July 1, 2020 / 8:47 AM / 2 days ago

Manufacturing, vaccine data power stocks higher; U.S. dollar dips

NEW YORK (Reuters) - Stocks across the globe rose on Wednesday following data pointing to a recovery in manufacturing and on bets for a COVID-19 vaccine, while the risk-on mood pushed the U.S. dollar lower.

FILE PHOTO: The Wall Street sign is pictured at the New York Stock exchange (NYSE) in the Manhattan borough of New York City, New York, U.S., March 9, 2020. REUTERS/Carlo Allegri/File Photo/File Photo

Germany’s manufacturing sector contracted at a slower pace in June, while activity in the United States hit a 14-month high. French factory activity rebounded into growth, and activity in China’s factories offered further signs that the world’s second-largest economy may have passed the worst of the devastation caused by the pandemic.

On Thursday, the market’s focus will be on the U.S. non-farm payrolls report for June.

Pfizer shares (PFE) jumped 3% after a COVID-19 vaccine developed jointly with Germany’s BioNTech (BNTX.O) was found to be well tolerated, the fourth early-stage drug to show promise in human testing.

The news comes as a Reuters analysis showed coronavirus cases more than doubled in 14 U.S. states last month and fears are growing that the case-load could prompt fresh lockdowns.

“Pfizer news was certainly an impetus for the market to move even higher but in general it is this very positive momentum, looking beyond this re-spreading of the virus, looking beyond that to eventual treatments, eventual vaccine and eventual safe openings of the economy,” said Tim Ghriskey, chief investment strategist at Inverness Counsel in New York.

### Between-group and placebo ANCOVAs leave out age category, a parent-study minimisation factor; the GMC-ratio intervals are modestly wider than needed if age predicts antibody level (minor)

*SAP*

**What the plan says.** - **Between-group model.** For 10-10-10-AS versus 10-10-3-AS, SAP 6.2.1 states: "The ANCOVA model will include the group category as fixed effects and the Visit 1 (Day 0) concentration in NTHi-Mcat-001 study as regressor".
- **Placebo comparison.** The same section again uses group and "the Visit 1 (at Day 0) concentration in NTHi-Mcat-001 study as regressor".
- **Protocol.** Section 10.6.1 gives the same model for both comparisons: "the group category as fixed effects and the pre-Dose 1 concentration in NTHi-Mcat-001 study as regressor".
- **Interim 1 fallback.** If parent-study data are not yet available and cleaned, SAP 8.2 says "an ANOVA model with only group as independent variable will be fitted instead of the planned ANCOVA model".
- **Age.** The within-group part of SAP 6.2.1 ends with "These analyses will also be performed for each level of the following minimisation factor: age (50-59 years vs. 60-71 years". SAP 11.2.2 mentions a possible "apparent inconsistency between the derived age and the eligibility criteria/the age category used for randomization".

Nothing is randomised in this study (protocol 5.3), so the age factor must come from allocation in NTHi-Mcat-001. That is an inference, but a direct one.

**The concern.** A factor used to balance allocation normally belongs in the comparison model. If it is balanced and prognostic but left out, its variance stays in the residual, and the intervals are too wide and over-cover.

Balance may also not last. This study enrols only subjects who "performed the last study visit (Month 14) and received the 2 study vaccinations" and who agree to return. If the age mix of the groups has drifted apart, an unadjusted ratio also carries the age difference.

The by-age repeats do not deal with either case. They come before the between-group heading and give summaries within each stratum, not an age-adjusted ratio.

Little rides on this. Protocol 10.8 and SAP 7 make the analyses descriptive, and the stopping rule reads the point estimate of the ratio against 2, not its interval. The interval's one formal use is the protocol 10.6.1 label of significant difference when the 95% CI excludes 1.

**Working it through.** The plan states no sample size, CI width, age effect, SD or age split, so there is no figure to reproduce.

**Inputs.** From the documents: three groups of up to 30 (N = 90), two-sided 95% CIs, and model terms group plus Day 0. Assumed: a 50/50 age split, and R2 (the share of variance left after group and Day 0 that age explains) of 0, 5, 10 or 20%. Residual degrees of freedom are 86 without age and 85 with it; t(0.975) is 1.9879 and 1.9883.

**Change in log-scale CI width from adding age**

The Dow Jones Industrial Average .DJI fell 77.91 points, or 0.3%, to close at 25,734.97, the S&P 500 .SPX gained 15.57 points, or 0.50%, to 3,115.86 and the Nasdaq Composite .IXIC added 95.86 points, or 0.95%, to 10,154.63.

The pan-European STOXX 600 index rose 0.24% and MSCI’s gauge of stocks across the globe .MIWD00000PUS gained 0.45%.

Emerging market stocks rose 0.60%, while Japan’s Nikkei futures NKc1 lost 0.45%.

Overnight, MSCI’s broadest index of Asia-Pacific shares outside Japan .MIAPJ0000PUS closed 0.43% higher.

Graphic: World financial markets in 2020 - here

The stronger data and vaccine news weighed on the dollar, which has been bid on days when traders have been less risky.

“There’s definitely a risk-on tone to the market, which continues to bet on the fact that we’re past the worst point of COVID. But I think the jury is still out on that judgment,” said Boris Schlossberg, managing director at BK Asset Management in New York.

“There’s a significant risk of reclosing some of the states. There’s still a lot of risk-off flows, and the dollar could be the beneficiary of those flows,” he added.

The dollar index =USD fell 0.256%, with the euro EUR= up 0.18% to $1.1251. The Japanese yen strengthened 0.45% versus the greenback at 107.46 per dollar, while Sterling GBP= was last trading at $1.2477, up 0.63% on the day.

The global rise in manufacturing activity put a bid under energy prices, also supported by a bigger-than-expected drop in U.S. crude inventories.

“Largely we are moving forward in the way of demand and not backward, despite the negative view of coronavirus cases rising,” said Tony Headrick, energy markets analyst at CHS Hedging.

U.S. crude CLc1 recently rose 1.2% to $39.74 per barrel and Brent LCOc1 was at $41.93, up 1.6% on the day.

Treasury yields also rose with the risk-on sentiment.

FILE PHOTO: The German share price index DAX graph is pictured at the stock exchange in Frankfurt, Germany, May 20, 2020. REUTERS/Staff/File Photo

Benchmark 10-year notes US10YT=RR last fell 8/32 in price to yield 0.6774%, from 0.653% late on Tuesday.

The 30-year bond US30YT=RR last fell 11/32 in price to yield 1.4245%, from 1.411%.

Gold XAU= prices rose to their highest in nearly 8 years at $1,788.96 an ounce, and recently dropped 0.6% to $1,770.57 an ounce. [GOL/]

Reporting by Rodrigo Campos; Additional reporting by Tom Arnold in London, Stephanie Kelly, Chuck Mikolajczak and Gertrude Chavez-Dreyfuss in New York, Lucia Mutikani in Washington; Editing by Diane Craft and Dan Grebler

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